Module (mathematics)

Generalization of vector space, with scalars in a ring instead of a field

In mathematics, a module is one of the fundamental algebraic structures used in abstract algebra. A module over a ring is a generalization of the notion of vector space over a field, wherein the corresponding scalars are the elements of an arbitrary given ring (with identity) and a multiplication (on the left and/or on the right) is defined between elements of the ring and elements of the module. A module taking its scalars from a ring R is called an R-module.

Thus, a module, like a vector space, is an additive abelian group; a product is defined between elements of the ring and elements of the module that is distributive over the addition operation of each parameter and is compatible with the ring multiplication.

Modules are very closely related to the representation theory of groups. They are also one of the central notions of commutative algebra and homological algebra, and are used widely in algebraic geometry and algebraic topology.

In a vector space, the set of scalars is a field and acts on the vectors by scalar multiplication, subject to certain axioms such as the distributive law. In a module, the scalars need only be a ring, so the module concept represents a significant generalization. In commutative algebra, both ideals and quotient rings are modules, so that many arguments about ideals or quotient rings can be combined into a single argument about modules. In non-commutative algebra the distinction between left ideals, ideals, and modules becomes more pronounced, though some ring-theoretic conditions can be expressed either about left ideals or left modules.

Much of the theory of modules consists of extending as many of the desirable properties of vector spaces as possible to the realm of modules over a "well-behaved" ring, such as a principal ideal domain. However, modules can be quite a bit more complicated than vector spaces; for instance, not all modules have a basis, and even those that do, free modules, need not have a unique rank if the underlying ring does not satisfy the invariant basis number condition, unlike vector spaces, which always have a (possibly infinite) basis whose cardinality is then unique. (These last two assertions require the axiom of choice in general, but not in the case of finite-dimensional spaces, or certain well-behaved infinite-dimensional spaces such as Lp spaces.)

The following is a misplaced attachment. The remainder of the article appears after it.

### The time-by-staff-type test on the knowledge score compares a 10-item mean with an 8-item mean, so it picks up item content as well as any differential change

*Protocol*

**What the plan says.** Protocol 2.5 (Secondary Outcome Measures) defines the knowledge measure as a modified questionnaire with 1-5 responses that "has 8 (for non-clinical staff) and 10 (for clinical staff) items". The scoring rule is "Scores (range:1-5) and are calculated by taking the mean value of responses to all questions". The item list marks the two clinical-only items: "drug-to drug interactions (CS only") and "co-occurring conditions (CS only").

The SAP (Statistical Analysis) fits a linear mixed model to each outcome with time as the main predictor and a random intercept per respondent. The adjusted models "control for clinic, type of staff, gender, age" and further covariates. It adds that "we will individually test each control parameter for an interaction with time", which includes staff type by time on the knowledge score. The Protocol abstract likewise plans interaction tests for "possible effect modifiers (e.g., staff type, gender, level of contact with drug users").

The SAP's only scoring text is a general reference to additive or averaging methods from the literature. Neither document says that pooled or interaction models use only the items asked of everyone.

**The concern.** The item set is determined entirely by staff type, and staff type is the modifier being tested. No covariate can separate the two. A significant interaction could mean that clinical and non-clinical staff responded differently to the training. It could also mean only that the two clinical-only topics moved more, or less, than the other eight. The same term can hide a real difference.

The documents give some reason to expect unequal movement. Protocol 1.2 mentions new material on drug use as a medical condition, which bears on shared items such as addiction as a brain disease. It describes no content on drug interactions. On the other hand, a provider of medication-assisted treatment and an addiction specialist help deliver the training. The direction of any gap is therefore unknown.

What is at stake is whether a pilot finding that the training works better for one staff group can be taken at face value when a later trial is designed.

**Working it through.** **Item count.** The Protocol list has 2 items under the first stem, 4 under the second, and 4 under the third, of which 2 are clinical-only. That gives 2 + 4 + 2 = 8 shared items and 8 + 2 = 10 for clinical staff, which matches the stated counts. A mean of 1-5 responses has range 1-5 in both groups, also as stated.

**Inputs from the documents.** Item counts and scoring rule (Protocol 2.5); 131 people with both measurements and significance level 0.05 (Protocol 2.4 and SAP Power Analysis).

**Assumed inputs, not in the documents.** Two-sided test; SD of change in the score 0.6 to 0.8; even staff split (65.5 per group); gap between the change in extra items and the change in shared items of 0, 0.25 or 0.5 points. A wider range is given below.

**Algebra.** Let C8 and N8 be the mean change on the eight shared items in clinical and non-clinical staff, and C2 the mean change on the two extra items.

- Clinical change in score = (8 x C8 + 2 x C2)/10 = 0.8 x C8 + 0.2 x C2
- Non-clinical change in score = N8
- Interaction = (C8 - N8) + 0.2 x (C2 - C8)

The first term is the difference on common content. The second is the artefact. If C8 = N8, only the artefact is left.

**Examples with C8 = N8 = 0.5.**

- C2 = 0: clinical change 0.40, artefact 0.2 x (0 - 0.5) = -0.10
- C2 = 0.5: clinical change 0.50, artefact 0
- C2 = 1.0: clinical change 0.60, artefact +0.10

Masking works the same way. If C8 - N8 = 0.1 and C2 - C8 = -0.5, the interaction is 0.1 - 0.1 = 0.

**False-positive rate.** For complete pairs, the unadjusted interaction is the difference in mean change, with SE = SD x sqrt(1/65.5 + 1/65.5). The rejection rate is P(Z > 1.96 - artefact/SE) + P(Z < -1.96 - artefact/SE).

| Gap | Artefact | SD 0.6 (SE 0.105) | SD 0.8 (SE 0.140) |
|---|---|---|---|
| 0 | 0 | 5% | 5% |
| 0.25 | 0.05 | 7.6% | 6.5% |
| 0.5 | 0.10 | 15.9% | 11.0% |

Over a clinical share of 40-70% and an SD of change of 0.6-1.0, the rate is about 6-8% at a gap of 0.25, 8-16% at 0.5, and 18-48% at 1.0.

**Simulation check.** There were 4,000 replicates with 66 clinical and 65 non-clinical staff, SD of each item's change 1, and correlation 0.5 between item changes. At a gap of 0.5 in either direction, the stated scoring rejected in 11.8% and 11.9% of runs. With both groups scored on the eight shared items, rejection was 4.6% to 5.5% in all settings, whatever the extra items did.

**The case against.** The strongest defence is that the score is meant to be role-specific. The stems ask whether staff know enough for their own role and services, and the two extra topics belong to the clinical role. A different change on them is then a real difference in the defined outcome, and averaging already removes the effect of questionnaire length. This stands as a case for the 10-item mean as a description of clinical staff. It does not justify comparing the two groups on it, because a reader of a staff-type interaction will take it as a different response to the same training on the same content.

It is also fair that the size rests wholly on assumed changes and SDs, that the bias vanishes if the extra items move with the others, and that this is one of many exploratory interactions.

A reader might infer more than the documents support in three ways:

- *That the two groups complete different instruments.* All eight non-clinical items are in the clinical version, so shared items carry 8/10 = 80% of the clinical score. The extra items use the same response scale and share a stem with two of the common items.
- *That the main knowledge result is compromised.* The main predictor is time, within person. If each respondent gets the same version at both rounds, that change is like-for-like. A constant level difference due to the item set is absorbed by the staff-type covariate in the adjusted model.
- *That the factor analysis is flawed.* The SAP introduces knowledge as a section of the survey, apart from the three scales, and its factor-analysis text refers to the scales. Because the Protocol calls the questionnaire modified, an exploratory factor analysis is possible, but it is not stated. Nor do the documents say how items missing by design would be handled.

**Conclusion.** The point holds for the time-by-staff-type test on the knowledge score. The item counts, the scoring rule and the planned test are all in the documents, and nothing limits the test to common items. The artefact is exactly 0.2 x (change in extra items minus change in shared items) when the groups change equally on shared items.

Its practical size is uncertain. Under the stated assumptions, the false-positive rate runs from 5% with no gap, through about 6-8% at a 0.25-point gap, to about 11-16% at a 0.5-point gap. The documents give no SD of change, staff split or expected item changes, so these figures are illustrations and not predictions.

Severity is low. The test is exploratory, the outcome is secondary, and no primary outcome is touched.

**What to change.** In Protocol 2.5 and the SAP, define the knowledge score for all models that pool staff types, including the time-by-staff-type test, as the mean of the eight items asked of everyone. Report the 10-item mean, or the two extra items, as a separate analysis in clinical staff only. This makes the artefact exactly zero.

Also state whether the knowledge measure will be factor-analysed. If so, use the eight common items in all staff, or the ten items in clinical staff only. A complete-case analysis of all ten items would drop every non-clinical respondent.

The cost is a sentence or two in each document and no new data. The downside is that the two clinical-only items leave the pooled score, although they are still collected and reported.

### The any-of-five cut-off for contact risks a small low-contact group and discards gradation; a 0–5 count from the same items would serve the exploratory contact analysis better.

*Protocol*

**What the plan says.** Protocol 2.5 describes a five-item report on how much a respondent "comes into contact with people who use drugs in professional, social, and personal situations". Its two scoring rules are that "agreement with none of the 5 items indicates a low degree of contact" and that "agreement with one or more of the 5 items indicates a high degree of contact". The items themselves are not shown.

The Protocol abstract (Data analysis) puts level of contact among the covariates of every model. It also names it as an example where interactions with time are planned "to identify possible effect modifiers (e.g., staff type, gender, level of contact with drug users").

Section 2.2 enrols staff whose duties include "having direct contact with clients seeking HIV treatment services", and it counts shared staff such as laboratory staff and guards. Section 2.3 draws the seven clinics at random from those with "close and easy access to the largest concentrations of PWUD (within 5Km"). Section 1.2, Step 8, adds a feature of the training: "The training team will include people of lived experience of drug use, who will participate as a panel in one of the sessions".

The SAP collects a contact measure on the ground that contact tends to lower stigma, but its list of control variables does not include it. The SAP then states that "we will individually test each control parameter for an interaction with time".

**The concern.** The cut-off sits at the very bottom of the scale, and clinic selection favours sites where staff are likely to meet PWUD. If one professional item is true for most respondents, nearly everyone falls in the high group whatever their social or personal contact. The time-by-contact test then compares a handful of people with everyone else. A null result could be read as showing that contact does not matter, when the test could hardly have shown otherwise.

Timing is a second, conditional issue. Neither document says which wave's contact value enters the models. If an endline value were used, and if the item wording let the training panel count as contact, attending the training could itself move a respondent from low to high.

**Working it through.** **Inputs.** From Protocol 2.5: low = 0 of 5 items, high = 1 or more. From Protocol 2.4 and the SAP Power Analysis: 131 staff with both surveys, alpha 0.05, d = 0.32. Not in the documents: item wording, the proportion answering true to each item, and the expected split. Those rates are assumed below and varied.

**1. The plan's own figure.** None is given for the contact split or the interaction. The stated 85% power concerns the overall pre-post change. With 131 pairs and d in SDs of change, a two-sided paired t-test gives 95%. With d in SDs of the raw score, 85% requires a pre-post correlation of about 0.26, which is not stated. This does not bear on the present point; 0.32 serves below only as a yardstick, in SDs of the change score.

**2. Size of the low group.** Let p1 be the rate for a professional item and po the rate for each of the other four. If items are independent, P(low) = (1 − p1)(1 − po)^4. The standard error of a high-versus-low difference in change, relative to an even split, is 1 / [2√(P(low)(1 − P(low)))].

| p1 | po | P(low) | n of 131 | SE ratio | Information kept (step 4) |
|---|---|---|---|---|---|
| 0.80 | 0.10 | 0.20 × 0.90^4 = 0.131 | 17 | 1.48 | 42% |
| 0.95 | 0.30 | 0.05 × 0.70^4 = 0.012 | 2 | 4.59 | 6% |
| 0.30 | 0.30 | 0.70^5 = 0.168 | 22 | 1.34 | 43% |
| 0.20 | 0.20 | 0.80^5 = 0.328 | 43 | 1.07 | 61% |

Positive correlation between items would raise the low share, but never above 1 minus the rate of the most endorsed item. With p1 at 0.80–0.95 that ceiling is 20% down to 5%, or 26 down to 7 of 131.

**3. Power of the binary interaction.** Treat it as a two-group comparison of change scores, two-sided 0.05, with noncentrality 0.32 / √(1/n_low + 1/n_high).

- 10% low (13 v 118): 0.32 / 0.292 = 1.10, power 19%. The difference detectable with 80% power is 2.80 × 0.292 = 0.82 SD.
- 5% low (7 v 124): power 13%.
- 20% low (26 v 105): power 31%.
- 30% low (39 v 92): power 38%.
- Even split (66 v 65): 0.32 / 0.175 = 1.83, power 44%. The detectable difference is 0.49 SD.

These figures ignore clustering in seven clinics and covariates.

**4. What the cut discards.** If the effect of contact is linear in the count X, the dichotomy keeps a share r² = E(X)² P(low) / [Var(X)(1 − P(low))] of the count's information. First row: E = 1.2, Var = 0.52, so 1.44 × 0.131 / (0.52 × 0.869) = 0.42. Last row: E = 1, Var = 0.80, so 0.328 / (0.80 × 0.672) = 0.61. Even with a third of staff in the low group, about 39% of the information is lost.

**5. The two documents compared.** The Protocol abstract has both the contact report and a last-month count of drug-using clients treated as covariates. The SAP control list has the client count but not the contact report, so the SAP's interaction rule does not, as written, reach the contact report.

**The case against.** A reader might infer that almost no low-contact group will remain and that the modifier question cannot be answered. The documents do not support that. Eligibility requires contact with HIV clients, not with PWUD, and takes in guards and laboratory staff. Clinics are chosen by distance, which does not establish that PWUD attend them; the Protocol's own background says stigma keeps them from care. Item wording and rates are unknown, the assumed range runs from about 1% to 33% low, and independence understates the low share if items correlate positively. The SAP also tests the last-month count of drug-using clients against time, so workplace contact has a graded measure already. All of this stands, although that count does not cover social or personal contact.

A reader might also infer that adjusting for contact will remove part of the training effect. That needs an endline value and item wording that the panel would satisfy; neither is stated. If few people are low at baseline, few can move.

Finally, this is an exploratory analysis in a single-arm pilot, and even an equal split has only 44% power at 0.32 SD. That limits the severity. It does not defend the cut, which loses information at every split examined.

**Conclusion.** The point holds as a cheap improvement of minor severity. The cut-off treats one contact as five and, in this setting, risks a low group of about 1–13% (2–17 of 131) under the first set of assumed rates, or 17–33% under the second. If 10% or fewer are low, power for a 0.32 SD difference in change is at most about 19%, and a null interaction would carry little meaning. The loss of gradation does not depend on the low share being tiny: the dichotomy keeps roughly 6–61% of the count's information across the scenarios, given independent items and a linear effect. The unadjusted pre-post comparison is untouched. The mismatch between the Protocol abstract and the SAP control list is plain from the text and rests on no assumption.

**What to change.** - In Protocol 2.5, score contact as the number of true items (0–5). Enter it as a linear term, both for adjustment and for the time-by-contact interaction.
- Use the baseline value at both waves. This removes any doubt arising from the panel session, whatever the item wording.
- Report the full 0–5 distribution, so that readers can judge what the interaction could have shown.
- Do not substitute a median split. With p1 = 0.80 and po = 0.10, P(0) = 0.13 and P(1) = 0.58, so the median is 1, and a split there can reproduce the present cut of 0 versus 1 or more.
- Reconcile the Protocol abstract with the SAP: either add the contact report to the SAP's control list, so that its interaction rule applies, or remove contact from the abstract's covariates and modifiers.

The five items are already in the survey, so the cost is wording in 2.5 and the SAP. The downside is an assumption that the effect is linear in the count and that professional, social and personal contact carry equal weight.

Suppose that R is a ring and 1 is its multiplicative identity. A left R-module M consists of an abelian group (M, +) and an operation ⋅ : R × MM such that for all r, s in R and x, y in M, we have:

The operation of the ring on M is called scalar multiplication, and is usually written by juxtaposition, i.e., as rx for r in R and x in M, though here it is denoted as rx to distinguish it from the ring multiplication operation, denoted here by juxtaposition. The notation RM indicates a left R-module M. A right R-module M or MR is defined similarly, except that the ring acts on the right; i.e., scalar multiplication takes the form ⋅ : M × RM, and the above axioms are written with scalars r and s on the right of x and y.

Authors who do not require rings to be unital omit condition 4 above in the definition of an R-module, and so would call the structures defined above "unital left R-modules". In this article, consistent with the glossary of ring theory, all rings and modules are assumed to be unital.[1]

A bimodule is a module that is a left module and a right module such that the two multiplications are compatible.

If R is commutative, then left R-modules are the same as right R-modules and are simply called R-modules.

Suppose M is a left R-module and N is a subgroup of M. Then N is a submodule (or more explicitly an R-submodule) if for any n in N and any r in R, the product rn (or nr for a right R-module) is in N.